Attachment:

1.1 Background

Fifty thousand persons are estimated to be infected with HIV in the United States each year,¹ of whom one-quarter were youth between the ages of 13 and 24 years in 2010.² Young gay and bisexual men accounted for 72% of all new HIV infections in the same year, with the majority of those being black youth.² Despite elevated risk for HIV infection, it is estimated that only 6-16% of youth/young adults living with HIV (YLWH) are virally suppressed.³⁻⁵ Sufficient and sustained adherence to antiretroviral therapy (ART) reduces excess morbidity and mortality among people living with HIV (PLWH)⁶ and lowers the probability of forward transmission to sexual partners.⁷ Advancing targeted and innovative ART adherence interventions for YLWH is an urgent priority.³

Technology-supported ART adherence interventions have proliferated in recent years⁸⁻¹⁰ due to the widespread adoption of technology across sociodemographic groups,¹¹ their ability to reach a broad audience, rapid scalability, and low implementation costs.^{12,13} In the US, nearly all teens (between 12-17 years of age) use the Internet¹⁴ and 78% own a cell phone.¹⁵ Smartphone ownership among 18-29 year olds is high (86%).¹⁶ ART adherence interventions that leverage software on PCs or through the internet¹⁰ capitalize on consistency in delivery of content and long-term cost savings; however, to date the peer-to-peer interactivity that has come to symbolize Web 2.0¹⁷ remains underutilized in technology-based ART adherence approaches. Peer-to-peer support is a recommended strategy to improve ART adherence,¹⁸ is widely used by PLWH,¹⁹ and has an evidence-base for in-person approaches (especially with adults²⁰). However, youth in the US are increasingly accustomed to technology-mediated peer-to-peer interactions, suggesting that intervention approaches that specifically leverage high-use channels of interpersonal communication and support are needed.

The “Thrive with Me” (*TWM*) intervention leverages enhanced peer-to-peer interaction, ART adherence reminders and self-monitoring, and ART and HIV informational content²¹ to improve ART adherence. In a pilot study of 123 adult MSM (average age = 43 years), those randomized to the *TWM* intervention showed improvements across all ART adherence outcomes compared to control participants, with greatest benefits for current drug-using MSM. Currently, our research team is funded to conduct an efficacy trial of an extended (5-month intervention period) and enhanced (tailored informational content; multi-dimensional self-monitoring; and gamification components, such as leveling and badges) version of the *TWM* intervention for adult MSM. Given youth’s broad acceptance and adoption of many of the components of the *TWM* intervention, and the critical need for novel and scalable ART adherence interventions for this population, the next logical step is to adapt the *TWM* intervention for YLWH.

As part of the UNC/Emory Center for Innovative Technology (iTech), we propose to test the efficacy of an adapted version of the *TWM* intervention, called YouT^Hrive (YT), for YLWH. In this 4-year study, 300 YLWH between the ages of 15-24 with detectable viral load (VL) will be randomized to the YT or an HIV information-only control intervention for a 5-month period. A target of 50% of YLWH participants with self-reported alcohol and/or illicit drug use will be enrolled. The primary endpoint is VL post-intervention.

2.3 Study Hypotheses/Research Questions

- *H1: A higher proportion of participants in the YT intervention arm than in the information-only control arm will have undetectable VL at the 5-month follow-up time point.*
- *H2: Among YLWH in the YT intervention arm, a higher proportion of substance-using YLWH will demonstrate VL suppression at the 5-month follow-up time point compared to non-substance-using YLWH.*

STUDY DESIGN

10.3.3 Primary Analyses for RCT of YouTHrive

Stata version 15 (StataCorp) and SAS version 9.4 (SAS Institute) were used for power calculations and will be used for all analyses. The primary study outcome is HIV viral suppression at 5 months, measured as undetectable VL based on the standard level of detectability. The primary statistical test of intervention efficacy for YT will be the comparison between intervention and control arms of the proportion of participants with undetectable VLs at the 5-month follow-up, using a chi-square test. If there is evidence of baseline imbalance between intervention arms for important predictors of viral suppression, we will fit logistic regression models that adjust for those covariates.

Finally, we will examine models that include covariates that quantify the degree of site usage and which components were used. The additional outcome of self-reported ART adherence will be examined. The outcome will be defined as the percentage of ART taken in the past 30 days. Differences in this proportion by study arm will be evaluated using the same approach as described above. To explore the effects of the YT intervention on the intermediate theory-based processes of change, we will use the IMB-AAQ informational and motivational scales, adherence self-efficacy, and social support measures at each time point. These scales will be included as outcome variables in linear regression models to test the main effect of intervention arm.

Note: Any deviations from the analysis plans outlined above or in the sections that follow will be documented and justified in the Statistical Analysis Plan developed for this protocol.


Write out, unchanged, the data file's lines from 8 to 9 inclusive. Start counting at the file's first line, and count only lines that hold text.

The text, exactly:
- *H2: Among YLWH in the YT intervention arm, a higher proportion of substance-using YLWH will demonstrate VL suppression at the 5-month follow-up time point compared to non-substance-using YLWH.*

STUDY DESIGN